The Del Mar City Council honored retiring City Manager Scott Huth, who served his last meeting on Feb. 3, in front of an audience that included Huth’s family and former council members who were part of the decision to hire him.
Huth announced last June that he planned to retire in February.
“It’s been a great situation working both for Coronado and my last eight years here in Del Mar,” Huth said at the meeting earlier this week, referring to his time as public services director in Coronado. “Del Mar has been special. Very unique community, great group of people, very engaged community.”
Del Mar Mayor Ellie Haviland presented the outgoing city manager with a proclamation recognizing his “many contributions to the city.” She mentioned some of the city’s notable achievements during Huth’s tenure, including the completion of the civic center, lifeguard department headquarters at 17th Street and a portion of the river path trail along the San Dieguito Lagoon.
Huth also weathered a controversy in 2018 when he called for an independent investigation of Pat Vergne, the city’s former chief lifeguard and public services director, over accusations that Vergne waived or discounted rental fees for city facilities. Vergne was fired in 2017; no charges were ever brought against him. Two claims he filed against the city for wrongful termination and defamation were dismissed in court.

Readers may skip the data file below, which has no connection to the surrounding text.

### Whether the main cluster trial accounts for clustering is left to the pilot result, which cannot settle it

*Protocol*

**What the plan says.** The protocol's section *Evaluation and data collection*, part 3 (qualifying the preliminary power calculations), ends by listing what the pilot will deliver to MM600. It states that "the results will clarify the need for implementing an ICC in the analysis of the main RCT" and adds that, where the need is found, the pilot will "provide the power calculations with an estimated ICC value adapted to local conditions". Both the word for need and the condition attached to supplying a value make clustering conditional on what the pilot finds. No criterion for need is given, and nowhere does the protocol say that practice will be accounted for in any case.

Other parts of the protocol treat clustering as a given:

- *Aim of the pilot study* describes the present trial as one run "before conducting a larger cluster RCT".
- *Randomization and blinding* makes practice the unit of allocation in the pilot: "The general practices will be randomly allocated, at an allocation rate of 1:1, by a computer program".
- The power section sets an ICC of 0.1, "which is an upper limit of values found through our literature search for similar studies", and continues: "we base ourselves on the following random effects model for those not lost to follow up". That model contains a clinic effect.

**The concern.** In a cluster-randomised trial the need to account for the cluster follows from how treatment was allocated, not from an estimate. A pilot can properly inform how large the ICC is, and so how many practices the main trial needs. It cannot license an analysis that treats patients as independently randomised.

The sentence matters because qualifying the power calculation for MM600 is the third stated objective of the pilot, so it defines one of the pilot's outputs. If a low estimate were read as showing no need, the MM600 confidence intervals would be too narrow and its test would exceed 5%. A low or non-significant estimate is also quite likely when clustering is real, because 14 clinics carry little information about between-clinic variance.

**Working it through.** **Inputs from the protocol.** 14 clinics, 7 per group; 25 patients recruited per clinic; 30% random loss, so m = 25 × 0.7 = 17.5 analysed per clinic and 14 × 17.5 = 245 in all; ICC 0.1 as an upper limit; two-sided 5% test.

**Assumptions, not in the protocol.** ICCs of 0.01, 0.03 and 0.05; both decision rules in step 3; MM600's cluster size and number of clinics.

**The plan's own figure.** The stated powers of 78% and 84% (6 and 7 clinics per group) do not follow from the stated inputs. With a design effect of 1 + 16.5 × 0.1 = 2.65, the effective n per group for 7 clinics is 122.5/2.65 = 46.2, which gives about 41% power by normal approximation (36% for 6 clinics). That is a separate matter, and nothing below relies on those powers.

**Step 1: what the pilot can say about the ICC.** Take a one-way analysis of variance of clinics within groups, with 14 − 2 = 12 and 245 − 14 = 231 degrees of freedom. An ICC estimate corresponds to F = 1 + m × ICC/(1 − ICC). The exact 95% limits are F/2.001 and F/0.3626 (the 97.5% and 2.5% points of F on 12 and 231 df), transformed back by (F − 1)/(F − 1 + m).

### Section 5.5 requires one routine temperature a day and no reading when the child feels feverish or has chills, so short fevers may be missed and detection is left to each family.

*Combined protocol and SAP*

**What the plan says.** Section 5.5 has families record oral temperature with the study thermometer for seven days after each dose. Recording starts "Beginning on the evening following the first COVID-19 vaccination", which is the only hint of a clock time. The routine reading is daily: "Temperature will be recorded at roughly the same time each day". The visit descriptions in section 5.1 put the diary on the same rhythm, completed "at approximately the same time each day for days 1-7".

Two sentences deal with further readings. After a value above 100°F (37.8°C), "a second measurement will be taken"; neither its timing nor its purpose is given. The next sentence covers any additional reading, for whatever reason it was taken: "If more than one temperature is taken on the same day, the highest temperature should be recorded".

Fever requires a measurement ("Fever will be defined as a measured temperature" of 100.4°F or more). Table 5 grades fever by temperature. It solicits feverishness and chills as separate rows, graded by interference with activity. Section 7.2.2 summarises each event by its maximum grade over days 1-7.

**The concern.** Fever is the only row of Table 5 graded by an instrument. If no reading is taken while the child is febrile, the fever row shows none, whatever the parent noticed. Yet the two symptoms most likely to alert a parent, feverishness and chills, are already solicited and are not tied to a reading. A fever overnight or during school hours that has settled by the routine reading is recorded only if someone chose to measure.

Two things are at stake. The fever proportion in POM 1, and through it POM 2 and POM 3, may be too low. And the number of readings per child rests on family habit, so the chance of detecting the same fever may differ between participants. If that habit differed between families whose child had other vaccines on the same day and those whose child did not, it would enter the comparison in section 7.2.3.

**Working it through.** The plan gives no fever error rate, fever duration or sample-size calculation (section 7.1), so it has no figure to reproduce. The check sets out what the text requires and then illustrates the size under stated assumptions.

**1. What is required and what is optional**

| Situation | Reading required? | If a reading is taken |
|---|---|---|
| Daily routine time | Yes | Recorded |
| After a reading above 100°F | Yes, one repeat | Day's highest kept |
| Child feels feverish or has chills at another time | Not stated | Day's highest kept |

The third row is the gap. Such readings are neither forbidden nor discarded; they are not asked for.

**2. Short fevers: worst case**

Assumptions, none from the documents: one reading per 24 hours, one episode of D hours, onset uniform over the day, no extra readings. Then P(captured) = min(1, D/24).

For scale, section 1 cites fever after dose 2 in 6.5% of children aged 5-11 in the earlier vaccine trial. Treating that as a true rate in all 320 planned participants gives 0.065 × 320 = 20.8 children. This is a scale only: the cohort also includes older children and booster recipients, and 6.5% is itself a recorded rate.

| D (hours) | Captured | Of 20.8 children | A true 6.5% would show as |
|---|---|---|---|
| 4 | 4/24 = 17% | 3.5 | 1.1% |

Many residents supported Vergne, who spent 37 years working for the city, and called for Huth’s firing. But the council in 2018 extended his contract with a raise and bonus.
“Many people in the community are very grateful for your leadership,” Terry Sinnott, a former Del Mar mayor and councilman, said during public comment.
“We have 4,300 or so individuals in Del Mar, they all have unique opinions, they’re all well-informed, and none of the opinions agree,” Don Mosier, another former councilman, said. “I think that’s true and that’s part of the challenge of being a city manager in Del Mar.”
Huth said he will continue to spend time in Del Mar, possibly surfing or volunteering.
“I really love Del Mar, and I like the community, and I think it’s an exceptional community,” he said.
After a five-month search that began last summer, the council hired Laguna Beach Assistant City Manager Christa L. Johnson to be the new Del Mar city manager. The first day of her three-year, $240,000 per year term will be Feb. 12.